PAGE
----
A co-chair of the Women’s March and a Brooklyn-based activist, Mallory challenged audience members to translate their moral opposition and outrage to ongoing acts of racism, sexism and oppression into a sustained activism focused on changing the lived experience of those realities for people in our communities most brutally affected by them. In other words, when we see something that looks like injustice, say and do something about it. Don’t be silent; don’t stand by.
In a second talk, Mallory described the instructions she gives to her teenage son on how to dress and behave when going out with friends or at any time or place where he might be endangered because of his race, gender, clothing or objects he might be carrying in his hands or pockets. She tells him to do whatever a police officer tells him to and never to talk back to them or to any white person. She noted the seeming contradiction: breaking silence in one instance; keeping it in another. How do we know in which circumstance to speak out and take a risk, and in which to hold our tongue?
Clearly parents must be committed to the safety of their children and to teaching them about silence as a tactic for personal survival. But collectively we see just as clearly that many of the conditions that imperil whole groups of people will remain unchanged if we remain silent when we witness or experience injustice. By building a movement to overcome the need for a silence of survival and by becoming allies and activists who oppose racism, sexism and other forms of oppression, we give hope, voice, velocity, shape and mass to change. In speaking out together, we bring new power to our quest for justice.
Here are three poems that explore the experience of silence. The first is by Langston Hughes from his Collected Poems; the next two are from Rudy Francisco’s latest book, helium.
By Langston Hughes
I catch the pattern
Of your silence
Before you speak.
I do not need
To hear a word.
In your silence
Every tone I see
By Rudy Francisco
is a sport in which a person
rides down an active volcano
at speeds up to 50 miles per hour
using nothing but a wooden board.
When I heard about this activity,
I thought to myself,
it must be nice to feel so safe,
you have to invent new ways to
put yourself in danger.
When the body
thinks it may be swallowing its last breath,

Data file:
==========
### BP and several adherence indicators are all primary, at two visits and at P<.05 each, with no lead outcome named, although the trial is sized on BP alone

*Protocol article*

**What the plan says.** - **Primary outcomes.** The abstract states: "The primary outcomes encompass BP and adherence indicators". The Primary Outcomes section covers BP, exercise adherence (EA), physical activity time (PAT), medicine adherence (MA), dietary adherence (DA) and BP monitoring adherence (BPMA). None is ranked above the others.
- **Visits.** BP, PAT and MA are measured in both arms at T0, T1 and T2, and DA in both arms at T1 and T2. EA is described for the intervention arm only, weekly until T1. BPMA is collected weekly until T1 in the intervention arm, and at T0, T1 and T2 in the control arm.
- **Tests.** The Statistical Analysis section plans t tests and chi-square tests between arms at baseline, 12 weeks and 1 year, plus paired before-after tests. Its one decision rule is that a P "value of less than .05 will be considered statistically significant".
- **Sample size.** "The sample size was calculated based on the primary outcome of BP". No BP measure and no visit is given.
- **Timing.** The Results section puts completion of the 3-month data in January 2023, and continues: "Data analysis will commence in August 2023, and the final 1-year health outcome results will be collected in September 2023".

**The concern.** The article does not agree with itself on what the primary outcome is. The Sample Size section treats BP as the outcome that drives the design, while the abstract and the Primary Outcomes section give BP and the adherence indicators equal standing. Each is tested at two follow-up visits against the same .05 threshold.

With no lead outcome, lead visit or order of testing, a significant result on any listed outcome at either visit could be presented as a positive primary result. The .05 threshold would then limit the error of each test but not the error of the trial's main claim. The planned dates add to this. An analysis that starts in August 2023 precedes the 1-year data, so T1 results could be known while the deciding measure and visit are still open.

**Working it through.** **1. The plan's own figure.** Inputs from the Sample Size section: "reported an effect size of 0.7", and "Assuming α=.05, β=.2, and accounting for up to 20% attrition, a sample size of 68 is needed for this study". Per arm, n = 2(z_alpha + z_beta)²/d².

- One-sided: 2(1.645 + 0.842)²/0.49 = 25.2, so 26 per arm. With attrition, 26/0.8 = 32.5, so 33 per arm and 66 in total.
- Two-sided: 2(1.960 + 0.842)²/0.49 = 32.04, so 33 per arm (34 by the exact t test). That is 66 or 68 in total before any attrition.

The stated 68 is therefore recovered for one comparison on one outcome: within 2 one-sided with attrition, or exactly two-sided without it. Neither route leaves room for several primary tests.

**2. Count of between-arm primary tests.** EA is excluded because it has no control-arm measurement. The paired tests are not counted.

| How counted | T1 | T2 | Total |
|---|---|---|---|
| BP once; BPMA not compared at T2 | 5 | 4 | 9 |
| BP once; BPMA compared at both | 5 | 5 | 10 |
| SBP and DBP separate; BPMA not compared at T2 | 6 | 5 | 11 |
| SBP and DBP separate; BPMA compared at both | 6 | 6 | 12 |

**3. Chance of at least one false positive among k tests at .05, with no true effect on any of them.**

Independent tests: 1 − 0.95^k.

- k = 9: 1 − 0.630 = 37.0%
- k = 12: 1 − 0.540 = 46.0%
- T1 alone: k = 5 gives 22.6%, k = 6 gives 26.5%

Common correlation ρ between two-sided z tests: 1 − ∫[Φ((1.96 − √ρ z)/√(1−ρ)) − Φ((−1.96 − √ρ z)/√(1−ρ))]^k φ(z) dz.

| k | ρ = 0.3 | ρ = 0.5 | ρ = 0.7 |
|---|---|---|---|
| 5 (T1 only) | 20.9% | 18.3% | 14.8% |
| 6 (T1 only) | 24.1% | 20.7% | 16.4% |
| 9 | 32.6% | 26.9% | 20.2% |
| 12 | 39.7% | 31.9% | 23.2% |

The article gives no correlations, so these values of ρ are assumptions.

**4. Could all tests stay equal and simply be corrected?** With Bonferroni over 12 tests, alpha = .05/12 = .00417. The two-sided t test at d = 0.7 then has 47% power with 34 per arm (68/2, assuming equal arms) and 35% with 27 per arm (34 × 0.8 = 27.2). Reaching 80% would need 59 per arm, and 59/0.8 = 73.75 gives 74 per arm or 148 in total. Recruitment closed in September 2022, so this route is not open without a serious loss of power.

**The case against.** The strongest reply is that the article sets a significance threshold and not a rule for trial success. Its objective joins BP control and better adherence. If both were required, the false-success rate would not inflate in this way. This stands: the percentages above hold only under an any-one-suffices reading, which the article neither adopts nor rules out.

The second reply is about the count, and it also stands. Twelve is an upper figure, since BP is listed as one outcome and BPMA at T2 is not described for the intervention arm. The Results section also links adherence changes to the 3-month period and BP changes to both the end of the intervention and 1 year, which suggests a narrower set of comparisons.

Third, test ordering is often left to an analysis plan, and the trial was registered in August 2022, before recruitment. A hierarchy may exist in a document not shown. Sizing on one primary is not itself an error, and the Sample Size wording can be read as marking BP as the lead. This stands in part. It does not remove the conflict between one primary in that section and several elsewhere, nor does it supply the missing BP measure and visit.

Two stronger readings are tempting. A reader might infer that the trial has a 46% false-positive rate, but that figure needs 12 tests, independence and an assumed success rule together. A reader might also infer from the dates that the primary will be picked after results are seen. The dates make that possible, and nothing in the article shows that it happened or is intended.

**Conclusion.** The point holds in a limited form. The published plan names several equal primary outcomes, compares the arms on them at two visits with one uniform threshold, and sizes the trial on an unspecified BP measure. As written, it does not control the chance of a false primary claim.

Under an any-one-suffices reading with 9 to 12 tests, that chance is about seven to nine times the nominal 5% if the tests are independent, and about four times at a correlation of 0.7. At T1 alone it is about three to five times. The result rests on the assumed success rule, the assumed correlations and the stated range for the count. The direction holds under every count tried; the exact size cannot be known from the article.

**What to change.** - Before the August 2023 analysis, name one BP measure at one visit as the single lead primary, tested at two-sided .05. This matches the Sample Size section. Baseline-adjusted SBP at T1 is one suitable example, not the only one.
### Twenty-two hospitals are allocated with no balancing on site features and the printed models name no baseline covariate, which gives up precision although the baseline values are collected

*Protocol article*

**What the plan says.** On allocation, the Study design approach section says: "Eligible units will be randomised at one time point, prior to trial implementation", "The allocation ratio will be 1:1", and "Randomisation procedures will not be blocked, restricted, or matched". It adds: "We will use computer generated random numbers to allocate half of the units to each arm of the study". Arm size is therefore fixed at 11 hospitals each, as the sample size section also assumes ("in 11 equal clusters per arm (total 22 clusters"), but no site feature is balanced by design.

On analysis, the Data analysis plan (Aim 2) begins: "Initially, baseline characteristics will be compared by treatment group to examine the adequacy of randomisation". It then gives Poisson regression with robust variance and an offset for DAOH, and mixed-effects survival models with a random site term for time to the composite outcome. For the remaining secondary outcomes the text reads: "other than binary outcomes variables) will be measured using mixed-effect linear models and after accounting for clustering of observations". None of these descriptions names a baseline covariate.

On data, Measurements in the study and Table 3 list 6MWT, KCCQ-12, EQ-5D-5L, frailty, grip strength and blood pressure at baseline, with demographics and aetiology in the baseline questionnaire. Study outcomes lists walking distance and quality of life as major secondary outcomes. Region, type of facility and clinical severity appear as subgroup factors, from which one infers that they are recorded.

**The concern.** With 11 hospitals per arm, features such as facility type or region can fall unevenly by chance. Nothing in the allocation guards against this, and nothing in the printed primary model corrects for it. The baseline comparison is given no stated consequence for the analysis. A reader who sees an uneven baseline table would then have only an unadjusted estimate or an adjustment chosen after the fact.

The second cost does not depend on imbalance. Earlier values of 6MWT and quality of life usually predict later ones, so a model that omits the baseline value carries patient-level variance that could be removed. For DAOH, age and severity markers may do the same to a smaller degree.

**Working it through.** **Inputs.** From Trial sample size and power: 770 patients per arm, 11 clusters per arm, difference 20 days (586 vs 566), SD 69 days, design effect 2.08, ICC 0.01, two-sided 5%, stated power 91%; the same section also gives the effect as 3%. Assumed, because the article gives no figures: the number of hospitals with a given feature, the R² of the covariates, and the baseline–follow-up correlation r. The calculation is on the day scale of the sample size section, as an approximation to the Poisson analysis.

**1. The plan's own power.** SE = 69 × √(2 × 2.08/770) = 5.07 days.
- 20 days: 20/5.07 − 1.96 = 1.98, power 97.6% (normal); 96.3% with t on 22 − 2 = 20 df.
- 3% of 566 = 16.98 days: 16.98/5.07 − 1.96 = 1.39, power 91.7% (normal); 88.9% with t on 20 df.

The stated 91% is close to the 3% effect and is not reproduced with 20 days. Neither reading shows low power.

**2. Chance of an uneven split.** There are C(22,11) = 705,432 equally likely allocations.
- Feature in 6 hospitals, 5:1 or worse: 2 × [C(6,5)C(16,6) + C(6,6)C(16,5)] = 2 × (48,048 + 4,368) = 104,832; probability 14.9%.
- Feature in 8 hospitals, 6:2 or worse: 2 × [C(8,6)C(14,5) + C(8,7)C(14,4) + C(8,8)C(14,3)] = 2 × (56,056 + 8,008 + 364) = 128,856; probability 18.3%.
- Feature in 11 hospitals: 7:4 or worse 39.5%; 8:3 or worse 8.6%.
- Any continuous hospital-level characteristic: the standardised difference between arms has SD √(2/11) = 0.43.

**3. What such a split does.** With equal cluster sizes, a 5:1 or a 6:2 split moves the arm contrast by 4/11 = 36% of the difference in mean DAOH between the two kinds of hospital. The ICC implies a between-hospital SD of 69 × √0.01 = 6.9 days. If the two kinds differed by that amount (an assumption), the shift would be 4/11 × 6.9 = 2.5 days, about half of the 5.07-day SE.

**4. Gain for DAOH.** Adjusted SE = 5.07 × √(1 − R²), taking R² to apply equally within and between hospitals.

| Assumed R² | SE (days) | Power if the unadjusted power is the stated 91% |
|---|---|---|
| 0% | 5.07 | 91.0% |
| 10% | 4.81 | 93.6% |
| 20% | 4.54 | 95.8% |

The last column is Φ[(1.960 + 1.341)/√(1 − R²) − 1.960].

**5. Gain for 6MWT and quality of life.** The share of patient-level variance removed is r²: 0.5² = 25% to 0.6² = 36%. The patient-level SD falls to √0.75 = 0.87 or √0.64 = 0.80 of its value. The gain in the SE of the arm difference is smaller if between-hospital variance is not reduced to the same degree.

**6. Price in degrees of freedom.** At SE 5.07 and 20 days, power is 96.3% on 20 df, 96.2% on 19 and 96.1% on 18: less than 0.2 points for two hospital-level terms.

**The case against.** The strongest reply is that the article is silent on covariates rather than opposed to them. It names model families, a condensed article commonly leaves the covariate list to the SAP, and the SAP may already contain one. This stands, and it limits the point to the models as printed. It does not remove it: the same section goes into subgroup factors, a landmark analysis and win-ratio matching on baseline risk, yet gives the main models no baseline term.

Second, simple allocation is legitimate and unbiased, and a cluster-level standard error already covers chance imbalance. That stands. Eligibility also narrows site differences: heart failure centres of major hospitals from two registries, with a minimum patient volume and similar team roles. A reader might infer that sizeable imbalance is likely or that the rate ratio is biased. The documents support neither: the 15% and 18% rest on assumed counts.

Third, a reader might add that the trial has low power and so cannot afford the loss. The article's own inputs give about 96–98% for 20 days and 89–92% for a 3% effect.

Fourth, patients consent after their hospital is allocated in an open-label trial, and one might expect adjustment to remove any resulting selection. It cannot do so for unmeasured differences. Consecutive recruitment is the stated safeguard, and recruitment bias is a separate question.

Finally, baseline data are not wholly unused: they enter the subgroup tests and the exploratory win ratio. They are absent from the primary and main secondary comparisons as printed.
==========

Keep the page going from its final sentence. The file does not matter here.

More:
the adrenal glands release hormones into the blood,
the skin becomes a cocktail of sweat and fear,
the heart gets claustrophobic,
the lungs become newlyweds
holding hands in a crashing airplane.
This is called an adrenaline rush.
I was 18 when I started driving.
I was 18 the first time I was pulled over.
It was 2 am on a Saturday.
The officer spilled his lights all over my rearview mirror,
he splashed out of the car with his hand already on his weapon,
and looked at me the way a tsunami looks at a beach house.
Immediately, I could tell he was the kind of man
who brings a gun to a food fight.
He called me son
and I thought to myself,
that’s an interesting way of pronouncing “boy.”
He asks for my license and registration,
wants to know what I’m doing in this neighborhood,
if the car is stolen,
if I have any drugs
and most days, I know how to grab my voice
by the handle and swing it like a hammer.
I picked it up like a shard of glass.
Scared of what might happen if I didn’t hold it carefully
because I know that this much melanin
and that uniform is a plotline to a film that
can easily end with a chalk outline baptism,
me trying to make a body bag look stylish for the camera
and becoming the newest coat in a closet full of RlP hashtags.
Once, a friend of a friend asked me
why there aren’t more black people in the X Games
and I said, “You don’t get it.”
Being black is one of the most extreme sports in America.
We don’t need to invent new ways of risking our lives
because the old ones have been working for decades.
Jim Crow may have left the nest,
but our streets are still covered with its feathers.
Being black in America is knowing there’s a thin line
between a traffic stop and the cemetery,
it’s the way my body tenses up
when I hear a police siren in a song,
it’s the quiver in my stomach when a cop car is behind me,
it’s the sigh of relief when I turn right and he doesn’t.
I don’t need to go volcano surfing.
Hell, I have an adrenaline rush every time an officer
drives right past without pulling me over
and I realize
I’m going to make it home safe.
By Rudy Francisco
that I don’t always
have to make noise
to be seen,
that even my silence
has a spine, a rumble
and says, I’m here
in its native tongue.